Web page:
Restorative justice is one of two social learning schemes launched in the past year by Barnardo's Scotland to help wayward teenagers in Aberdeenshire. Judy Mackie reports
Peter and his two mates were fed up. They didn't have any money. They didn't have anything to do. Hanging around their usual haunt, a back lane in Peterhead, they spotted a store of alcohol in a garden shed. They broke in and stole it, thinking they'd easily get away with it.
The police caught up with them and the incident concluded with a referral from the Reporter to the Children's Panel to the Barnardo's Scotland Pey Back initiative.
"We were just mucking about," was 15-year-old Peter's explanation of his actions at the time.
Six weeks later, having completed the 10-session Pey Back (Doric spelling) programme based on restorative practices tried in New Zealand and backed by the Scottish Executive, he has greater insight into the significance and consequences of his crime.
"It was a really stupid thing to do. I hadn't thought about there being victims, but I think I know now how they must have felt.
"We also wasted police time when they could have been tackling more serious crimes."
The three boys also learned how their actions could have serious implications for their future in terms of getting a job and being able to buy the types of cars, clothes and equipment they would like.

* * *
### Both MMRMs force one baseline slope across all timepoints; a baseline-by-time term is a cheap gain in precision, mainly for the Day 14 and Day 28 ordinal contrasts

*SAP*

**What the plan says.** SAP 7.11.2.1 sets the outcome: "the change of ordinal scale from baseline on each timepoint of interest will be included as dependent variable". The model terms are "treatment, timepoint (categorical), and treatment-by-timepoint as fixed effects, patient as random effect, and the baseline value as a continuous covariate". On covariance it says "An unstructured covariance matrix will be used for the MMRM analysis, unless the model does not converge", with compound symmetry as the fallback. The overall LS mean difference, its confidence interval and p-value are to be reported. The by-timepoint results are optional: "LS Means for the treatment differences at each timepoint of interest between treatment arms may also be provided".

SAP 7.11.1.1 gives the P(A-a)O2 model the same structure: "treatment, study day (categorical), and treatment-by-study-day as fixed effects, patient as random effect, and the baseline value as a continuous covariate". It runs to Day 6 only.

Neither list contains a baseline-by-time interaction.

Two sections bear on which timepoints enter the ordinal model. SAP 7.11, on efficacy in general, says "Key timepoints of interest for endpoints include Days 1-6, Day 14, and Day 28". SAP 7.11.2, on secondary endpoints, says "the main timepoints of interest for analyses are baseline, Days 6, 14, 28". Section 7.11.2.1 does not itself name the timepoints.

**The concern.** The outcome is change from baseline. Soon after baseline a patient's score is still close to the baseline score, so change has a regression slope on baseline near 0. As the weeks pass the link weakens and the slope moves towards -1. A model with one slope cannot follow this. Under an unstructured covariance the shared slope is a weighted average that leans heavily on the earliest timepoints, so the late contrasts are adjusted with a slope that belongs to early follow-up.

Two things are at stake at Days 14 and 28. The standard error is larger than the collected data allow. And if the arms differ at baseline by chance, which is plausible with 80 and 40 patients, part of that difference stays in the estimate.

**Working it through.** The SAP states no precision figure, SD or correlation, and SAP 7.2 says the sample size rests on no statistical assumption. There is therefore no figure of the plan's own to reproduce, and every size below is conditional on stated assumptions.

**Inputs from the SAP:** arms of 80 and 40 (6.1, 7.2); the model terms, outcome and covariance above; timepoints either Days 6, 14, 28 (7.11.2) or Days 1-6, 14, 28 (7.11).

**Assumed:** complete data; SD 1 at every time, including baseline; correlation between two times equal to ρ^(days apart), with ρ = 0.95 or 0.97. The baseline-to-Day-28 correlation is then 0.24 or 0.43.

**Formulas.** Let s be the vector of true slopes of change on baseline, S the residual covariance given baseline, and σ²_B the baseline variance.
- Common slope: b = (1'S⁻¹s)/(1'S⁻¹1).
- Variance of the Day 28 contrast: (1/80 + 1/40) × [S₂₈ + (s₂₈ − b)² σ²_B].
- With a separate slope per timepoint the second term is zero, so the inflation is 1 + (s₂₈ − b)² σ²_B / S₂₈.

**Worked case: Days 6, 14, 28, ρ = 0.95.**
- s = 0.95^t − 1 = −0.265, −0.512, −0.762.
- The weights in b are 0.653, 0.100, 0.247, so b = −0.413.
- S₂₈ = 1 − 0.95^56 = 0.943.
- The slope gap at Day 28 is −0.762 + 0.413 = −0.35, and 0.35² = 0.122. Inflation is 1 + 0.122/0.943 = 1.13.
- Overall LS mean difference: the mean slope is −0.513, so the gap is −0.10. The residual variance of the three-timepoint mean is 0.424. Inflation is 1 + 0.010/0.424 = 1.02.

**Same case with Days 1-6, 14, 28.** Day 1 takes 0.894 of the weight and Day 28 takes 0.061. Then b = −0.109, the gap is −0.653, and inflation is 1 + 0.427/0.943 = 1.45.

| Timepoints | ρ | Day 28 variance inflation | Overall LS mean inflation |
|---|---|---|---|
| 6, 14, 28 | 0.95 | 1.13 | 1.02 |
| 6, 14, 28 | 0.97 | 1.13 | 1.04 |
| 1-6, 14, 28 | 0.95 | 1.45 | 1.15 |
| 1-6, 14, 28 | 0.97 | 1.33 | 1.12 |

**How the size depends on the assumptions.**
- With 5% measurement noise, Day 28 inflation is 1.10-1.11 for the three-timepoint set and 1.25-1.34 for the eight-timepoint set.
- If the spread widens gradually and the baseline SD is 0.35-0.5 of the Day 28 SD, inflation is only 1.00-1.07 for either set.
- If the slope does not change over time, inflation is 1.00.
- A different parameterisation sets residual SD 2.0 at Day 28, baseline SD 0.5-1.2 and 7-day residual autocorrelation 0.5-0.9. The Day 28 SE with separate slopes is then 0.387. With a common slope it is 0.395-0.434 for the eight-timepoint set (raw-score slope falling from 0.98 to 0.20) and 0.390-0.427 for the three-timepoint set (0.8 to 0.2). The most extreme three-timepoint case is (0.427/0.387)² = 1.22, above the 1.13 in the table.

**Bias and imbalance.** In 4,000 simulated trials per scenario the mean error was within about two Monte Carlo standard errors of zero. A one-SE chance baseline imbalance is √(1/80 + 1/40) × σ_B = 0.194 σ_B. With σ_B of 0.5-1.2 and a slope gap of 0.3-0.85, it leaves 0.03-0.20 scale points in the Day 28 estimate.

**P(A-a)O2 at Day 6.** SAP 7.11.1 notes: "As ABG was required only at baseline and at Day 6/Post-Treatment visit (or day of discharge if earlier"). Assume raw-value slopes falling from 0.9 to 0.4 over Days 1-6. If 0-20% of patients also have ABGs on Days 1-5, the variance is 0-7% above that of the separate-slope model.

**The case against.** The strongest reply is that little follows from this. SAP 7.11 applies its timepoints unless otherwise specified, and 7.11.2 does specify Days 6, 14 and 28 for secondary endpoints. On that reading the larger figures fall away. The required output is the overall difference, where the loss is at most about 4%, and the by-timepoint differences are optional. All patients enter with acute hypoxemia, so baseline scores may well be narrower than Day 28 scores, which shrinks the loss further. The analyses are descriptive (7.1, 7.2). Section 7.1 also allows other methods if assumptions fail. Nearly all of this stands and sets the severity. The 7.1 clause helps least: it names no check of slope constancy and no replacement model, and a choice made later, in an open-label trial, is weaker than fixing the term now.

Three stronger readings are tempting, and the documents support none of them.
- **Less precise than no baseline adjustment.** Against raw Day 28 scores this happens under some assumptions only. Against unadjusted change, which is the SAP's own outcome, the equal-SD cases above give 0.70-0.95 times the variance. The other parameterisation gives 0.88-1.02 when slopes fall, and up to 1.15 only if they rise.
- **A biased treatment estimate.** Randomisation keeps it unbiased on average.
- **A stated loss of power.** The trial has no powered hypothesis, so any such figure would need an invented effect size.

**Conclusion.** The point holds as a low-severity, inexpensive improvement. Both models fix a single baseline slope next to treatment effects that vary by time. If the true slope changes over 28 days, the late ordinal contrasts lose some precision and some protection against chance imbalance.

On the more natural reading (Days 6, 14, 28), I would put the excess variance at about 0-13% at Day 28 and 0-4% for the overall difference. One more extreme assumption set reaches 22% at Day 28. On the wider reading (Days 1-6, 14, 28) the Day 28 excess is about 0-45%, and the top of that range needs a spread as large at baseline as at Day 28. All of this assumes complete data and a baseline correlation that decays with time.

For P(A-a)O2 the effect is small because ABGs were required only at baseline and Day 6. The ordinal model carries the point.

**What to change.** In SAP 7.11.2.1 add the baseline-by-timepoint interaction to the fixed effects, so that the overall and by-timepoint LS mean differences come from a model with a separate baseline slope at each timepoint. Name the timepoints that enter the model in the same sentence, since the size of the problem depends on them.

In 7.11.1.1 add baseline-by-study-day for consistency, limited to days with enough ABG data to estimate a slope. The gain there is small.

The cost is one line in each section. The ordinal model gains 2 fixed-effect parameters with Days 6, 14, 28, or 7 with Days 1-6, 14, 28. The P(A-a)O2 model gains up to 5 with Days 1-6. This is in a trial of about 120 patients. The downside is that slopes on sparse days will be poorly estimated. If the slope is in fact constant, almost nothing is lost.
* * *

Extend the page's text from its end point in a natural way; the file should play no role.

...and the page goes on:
With the support of a dedicated Barnardo's Scotland Pey Back project worker they completed a series of worksheets devised around the principles of victim awareness and restorative justice and looked at the consquences of their crimes, how they affected police and the local community.
For Peter, one of the most effective strategies was writing to apologise to the victims. He was astonished to get a kindly letter back saying they just wished the boys had asked, rather than stealing.
Eric Watson, the deputy services manager with Barnardo's Scotland, says:
"All the young people going through the Pey Back programme are asked to write a letter to those they have offended against and many of them have received a positive reply."
Peter drew the line at meeting his victims. "They asked us to meet them, but I couldn't handle that; it would have been too much." For him, it is enough that they know he has seen the error of his ways. He no longer sees his two former friends.
Peter's advice to other youths now is simple: "Don't offend."
The Pey Back initiative was launched in the north east in late January and has so far had 60 referrals of 12- to 18-year-olds from across Aberdeenshire. Two Barnardo's Scotland workers travel around the region visiting individuals or groups in their home, community venues or at school. They aim to help those who have committed between one and four offences; persistent offenders are not accepted.
Although it is too early to gauge Pey Back's success - the bottom line is whether the participants reoffend - weekly feedback from the programme workers and the young people suggests it is on the right tracks. What has surprised Mr Watson is the almost 100 per cent attendance at the sessions.
Setting up the programme was not without its issues. "Not every victim of a crime wants to hear from, let alone meet, the perpetrator," says Mr Watson.
"As a result, the letters from the young people to their victims are dealt with on an individual basis."
Often, letters will be delivered by the police, who can prepare the recipient in advance. Some may not be delivered at all, but are still seen as useful exercises for young offenders in reaching an understanding of their actions and expressing regret.